• Establish multiple controls over credit card use and authorizations. That includes obvious controls such as a limit to the number of credit cards and authorized card users, as well as using as few providers and cards as possible. Establish credit limits to reduce the organization's risk exposure. Establish low or no ability to obtain cash advances. All authorized users should have their own unique cards that they are responsible for, and cards should not be loaned or be available to others. Establish procedures for reimbursements, including to prevent double dipping — employees can submit expense receipts for reimbursement, or they can use the company card, but not both. Collect and cancel cards when employees leave the organization. Also, have the capacity to quickly report loss, theft, or unauthorized use. Maintain in a secure area a list of credit cards by issuers, account numbers, authorized users, and issuer phone numbers so that contact can be made quickly. Prompt notification can reduce or eliminate responsibility for fraudulent charges.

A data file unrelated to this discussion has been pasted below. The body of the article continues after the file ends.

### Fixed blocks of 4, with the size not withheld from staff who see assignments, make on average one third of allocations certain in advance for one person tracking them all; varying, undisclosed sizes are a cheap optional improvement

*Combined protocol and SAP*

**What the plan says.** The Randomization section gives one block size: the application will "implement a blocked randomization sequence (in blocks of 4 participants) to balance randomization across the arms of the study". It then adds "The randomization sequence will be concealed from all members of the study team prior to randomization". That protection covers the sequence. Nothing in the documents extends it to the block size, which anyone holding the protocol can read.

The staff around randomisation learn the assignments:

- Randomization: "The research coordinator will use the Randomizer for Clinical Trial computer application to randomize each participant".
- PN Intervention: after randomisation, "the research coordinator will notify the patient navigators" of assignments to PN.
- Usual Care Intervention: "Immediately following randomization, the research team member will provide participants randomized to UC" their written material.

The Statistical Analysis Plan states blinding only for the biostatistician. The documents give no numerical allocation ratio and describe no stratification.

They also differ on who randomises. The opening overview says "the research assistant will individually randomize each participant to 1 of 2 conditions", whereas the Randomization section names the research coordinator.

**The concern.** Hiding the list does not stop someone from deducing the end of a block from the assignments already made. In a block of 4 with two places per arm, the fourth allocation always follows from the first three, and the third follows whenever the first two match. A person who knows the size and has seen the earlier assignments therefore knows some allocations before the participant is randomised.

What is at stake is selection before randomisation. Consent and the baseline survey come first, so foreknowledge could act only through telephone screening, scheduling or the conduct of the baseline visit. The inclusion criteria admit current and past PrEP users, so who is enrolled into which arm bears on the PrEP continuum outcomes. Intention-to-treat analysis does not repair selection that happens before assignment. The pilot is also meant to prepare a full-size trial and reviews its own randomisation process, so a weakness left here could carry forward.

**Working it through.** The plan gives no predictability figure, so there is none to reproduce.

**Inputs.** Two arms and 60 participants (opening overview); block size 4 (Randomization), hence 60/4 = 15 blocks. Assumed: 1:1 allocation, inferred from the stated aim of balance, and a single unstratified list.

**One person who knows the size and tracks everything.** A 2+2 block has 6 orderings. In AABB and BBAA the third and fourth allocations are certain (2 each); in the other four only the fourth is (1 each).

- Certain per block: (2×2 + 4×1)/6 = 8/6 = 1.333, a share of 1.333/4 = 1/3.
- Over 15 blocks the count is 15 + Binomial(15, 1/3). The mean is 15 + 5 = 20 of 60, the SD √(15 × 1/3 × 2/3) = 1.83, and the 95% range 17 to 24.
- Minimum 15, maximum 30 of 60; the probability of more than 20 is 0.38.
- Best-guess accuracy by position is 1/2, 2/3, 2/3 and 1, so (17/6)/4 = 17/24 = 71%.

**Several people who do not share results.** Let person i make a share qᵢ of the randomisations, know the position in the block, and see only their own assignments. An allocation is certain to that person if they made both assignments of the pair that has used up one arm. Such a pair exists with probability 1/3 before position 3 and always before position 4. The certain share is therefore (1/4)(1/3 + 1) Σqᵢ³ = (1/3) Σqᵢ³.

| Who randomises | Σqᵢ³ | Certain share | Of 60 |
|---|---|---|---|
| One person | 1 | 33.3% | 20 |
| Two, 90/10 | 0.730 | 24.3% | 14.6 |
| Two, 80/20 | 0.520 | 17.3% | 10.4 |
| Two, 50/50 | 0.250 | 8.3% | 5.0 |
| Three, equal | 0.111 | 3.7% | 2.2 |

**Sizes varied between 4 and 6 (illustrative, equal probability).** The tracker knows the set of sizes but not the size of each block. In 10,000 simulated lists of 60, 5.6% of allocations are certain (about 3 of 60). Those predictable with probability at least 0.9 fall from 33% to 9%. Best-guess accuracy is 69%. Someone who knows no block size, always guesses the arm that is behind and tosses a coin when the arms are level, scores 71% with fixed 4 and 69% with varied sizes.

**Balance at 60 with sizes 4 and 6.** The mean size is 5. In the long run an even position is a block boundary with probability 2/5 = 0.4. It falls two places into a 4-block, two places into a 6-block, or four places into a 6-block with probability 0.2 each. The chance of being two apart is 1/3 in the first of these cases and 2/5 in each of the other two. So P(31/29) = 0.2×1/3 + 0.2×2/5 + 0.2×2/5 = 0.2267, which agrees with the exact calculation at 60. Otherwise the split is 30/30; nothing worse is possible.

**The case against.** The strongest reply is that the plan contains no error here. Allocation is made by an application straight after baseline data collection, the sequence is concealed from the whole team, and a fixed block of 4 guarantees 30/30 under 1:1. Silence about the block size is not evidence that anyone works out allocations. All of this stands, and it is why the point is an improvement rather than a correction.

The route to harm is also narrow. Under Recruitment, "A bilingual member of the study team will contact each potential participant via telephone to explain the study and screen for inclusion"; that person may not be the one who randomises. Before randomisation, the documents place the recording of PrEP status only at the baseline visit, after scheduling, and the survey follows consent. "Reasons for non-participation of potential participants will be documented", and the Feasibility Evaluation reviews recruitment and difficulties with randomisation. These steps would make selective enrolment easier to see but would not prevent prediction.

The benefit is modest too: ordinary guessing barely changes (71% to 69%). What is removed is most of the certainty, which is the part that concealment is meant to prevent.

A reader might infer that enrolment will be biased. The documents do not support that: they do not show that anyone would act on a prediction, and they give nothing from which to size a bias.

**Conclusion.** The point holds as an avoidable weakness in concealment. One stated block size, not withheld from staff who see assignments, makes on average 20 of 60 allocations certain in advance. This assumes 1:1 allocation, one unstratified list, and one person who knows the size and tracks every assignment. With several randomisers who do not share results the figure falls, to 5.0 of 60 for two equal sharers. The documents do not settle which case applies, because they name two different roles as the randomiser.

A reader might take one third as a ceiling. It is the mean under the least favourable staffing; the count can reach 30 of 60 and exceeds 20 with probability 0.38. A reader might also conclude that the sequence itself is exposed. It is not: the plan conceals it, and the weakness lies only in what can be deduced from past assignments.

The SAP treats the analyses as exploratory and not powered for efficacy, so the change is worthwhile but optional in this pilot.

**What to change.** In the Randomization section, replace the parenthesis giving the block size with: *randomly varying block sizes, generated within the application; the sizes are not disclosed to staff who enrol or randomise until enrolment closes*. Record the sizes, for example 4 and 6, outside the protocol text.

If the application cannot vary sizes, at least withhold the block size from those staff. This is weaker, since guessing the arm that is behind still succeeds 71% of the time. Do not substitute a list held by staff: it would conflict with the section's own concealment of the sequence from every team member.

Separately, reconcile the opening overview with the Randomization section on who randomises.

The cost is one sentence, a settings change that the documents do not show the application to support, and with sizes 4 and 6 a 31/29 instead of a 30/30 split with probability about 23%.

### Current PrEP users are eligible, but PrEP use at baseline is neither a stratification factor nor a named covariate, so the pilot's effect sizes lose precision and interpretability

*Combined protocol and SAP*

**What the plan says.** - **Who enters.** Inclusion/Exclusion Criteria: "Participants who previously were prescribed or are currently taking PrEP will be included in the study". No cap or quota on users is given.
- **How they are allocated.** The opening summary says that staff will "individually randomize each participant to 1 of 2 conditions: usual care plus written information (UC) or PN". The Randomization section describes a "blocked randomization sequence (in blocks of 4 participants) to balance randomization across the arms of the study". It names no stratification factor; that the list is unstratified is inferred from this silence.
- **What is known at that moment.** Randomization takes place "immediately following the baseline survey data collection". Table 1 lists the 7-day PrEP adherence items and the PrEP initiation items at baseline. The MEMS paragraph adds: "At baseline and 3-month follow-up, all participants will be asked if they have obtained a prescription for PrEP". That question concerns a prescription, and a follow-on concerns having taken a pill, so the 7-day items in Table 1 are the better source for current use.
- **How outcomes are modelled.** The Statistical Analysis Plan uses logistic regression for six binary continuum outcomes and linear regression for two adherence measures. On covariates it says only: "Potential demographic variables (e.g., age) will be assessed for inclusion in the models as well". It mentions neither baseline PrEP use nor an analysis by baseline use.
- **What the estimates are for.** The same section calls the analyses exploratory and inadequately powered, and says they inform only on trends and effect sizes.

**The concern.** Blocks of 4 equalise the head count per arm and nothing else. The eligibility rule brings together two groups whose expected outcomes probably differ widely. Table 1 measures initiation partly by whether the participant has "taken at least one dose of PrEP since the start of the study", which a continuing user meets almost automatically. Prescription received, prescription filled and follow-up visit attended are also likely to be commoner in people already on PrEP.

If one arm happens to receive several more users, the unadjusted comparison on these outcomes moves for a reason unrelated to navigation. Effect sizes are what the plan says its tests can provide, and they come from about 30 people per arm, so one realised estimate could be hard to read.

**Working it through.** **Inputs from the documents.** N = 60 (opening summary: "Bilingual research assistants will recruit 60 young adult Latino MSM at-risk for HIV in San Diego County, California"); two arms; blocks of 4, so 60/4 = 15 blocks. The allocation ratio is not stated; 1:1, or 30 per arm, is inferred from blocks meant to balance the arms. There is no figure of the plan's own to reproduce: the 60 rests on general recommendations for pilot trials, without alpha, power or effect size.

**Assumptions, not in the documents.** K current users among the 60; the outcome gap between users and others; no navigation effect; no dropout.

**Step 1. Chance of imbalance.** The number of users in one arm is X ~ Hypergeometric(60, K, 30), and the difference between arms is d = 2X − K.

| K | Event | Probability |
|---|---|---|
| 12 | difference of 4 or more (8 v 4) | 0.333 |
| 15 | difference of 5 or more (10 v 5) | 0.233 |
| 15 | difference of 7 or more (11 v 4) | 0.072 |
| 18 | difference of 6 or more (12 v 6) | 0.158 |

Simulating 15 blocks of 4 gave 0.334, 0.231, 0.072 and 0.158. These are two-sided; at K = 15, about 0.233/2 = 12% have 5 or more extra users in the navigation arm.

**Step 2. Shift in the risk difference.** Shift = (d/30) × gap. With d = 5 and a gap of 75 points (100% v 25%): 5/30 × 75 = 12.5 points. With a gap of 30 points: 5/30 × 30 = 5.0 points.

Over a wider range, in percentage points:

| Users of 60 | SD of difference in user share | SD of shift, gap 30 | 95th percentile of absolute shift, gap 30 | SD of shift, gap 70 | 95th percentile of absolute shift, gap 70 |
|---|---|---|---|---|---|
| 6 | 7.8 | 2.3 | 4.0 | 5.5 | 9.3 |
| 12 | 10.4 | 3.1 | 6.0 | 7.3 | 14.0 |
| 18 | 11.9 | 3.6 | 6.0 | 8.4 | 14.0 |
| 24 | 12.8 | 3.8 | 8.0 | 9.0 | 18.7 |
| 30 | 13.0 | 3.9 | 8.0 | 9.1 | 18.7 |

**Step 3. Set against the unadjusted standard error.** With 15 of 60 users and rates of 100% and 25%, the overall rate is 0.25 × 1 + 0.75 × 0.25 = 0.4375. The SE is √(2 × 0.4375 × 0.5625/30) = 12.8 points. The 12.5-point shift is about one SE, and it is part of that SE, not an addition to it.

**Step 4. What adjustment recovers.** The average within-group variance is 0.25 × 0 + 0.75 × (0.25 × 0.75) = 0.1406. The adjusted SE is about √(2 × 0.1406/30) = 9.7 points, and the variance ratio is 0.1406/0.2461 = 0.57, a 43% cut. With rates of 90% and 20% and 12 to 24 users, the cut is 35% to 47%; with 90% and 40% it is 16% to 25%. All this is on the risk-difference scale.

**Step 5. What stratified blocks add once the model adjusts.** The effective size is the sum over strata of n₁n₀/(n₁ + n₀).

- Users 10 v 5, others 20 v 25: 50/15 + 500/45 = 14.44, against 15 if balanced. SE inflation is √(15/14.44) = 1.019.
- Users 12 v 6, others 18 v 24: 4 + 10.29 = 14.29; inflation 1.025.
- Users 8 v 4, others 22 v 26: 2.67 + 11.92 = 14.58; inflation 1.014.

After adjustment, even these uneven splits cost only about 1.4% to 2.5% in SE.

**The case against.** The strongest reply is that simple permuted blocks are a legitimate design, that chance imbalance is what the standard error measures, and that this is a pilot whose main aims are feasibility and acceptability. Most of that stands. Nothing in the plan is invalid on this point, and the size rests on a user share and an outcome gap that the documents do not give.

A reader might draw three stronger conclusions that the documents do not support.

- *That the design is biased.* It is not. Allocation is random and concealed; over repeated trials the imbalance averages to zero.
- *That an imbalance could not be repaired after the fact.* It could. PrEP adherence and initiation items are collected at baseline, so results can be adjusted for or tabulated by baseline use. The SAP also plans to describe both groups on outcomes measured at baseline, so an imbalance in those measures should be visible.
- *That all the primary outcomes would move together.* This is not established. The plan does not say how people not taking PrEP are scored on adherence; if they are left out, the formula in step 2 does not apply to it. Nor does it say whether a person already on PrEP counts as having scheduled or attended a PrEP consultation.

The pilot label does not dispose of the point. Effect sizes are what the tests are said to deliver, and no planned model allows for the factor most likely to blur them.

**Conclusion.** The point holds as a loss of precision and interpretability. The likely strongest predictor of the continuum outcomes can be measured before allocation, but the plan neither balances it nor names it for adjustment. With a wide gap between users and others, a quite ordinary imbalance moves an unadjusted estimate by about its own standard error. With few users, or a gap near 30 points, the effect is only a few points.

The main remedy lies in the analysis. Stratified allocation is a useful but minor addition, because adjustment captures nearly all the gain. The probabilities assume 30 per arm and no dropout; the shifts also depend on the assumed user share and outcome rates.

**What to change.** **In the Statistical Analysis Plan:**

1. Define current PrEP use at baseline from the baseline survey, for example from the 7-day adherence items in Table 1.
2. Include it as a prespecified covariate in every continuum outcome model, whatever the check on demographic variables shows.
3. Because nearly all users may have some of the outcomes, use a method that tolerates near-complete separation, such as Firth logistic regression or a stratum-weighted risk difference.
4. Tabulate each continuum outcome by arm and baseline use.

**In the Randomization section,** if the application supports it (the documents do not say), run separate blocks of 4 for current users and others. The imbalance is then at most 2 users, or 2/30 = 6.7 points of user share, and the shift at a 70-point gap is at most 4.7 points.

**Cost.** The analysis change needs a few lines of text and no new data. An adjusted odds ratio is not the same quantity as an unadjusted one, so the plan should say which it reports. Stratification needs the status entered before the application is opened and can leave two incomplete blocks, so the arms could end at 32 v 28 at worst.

• Monitor credit card activity closely — and let employees know the organization is watching. Receive and review credit card statements intact because these can be altered, revised, or edited. Establish a credit card statement cut-off date for all cards that facilitates the organization's ability to obtain, review, and post credit card activity once a month and before month-end to facilitate accounting. Review credit card activity for the type of expenditure, the vendor, and the reasonableness of the amount. As the credit card is used, insist that original receipts be obtained as part of the documentation for the expenditure. Do not let the invoice, the credit card receipt, or the credit card statement be the only supporting piece of documentation. Review expense reimbursement claims and compare the expense report activity to the organization's credit card statement, scrutinizing for the same vendor and amounts. Be alert to altered amounts and claims, as well as expense report claims made months after the original charge was made. Analyze expenses, compare them to budget, and investigate variances.